1644 The following is transcribed from the Ipswich Town Meeting, May 11, 1644: “It is ordered that all doggs for the space of three weeks after the publishing hereof shall have one legg tyed up, and if such a dogg shall break loose and be found doing any harm, […]
On a Tuesday night in January 2001 the Collum house at 18 Lafayette Street went up in flames. Harold Bowen once wrote that this house had been built from lumber that was salvaged when a tall wood fence surrounding Bialek Park was removed early in the 20th Century. […]
Ezekiel Cheever was the Ipswich schoolmaster, followed in 1660 by Schoolmaster Andrews. An unfortunate but mischievous lad was the nemesis of the esteemed Mr. Andrews.
When the First Provincial Congress met in Salem Massachusetts on Friday October 7, 1774, Ipswich was represented by General Michael Farley. At 56 years of age, Farley was “too advanced in years to take the field” but rendered great services to the town and the new country throughout […]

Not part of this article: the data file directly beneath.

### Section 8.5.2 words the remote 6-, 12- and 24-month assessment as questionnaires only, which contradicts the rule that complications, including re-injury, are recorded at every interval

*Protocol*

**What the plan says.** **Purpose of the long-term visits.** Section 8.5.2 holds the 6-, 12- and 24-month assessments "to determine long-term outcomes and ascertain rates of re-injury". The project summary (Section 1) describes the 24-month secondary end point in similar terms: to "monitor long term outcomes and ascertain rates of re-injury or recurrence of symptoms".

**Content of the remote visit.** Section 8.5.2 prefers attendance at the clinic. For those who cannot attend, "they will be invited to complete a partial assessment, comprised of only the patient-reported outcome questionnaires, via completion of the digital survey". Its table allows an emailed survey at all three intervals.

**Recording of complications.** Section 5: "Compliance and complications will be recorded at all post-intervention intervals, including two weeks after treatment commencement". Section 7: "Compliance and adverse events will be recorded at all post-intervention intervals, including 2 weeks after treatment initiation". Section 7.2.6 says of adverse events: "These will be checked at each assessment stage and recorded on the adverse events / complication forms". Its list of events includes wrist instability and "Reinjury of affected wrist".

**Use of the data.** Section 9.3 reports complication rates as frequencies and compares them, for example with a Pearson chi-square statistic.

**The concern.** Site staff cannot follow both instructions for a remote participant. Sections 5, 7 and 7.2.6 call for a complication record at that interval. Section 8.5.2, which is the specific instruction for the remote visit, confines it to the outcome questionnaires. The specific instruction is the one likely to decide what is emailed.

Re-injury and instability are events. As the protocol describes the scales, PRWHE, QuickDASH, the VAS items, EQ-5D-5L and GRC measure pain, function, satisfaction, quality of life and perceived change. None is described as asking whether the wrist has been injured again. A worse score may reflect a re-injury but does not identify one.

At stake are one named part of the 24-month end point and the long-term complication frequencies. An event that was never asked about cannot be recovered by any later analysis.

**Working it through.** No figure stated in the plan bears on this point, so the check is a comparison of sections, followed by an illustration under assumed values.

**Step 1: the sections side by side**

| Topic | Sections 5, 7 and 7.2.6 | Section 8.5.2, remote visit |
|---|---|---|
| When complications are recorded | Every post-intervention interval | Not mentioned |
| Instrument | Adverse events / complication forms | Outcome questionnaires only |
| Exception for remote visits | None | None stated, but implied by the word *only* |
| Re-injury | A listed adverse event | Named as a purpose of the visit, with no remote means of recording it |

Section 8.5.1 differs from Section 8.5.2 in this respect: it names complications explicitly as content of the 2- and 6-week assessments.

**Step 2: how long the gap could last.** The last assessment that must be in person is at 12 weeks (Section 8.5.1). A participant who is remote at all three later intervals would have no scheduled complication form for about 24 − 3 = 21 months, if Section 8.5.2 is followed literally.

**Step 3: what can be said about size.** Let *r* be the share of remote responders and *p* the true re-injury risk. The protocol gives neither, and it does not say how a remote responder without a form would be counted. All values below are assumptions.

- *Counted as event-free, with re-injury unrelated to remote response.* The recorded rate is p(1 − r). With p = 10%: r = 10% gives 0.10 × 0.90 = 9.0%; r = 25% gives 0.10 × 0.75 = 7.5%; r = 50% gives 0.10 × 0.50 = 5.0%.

Under Puritan law, widows could keep only one third of their property. Martha Ringe was widowed with small children after her husband died. After considering her petition, the court allowed Martha to marry John Wood before three years had passed “in order to advance her circumstances.”
Ada K. Damon shipwreck photo from “Ipswich” by Bill Varrell. Christmas, 1909 witnessed the heaviest storm in many years and is known by sailors on the Atlantic Coast as one of the most fateful days in the history of these waters. The “Great Christmas Snowstorm” struck the North Atlantic […]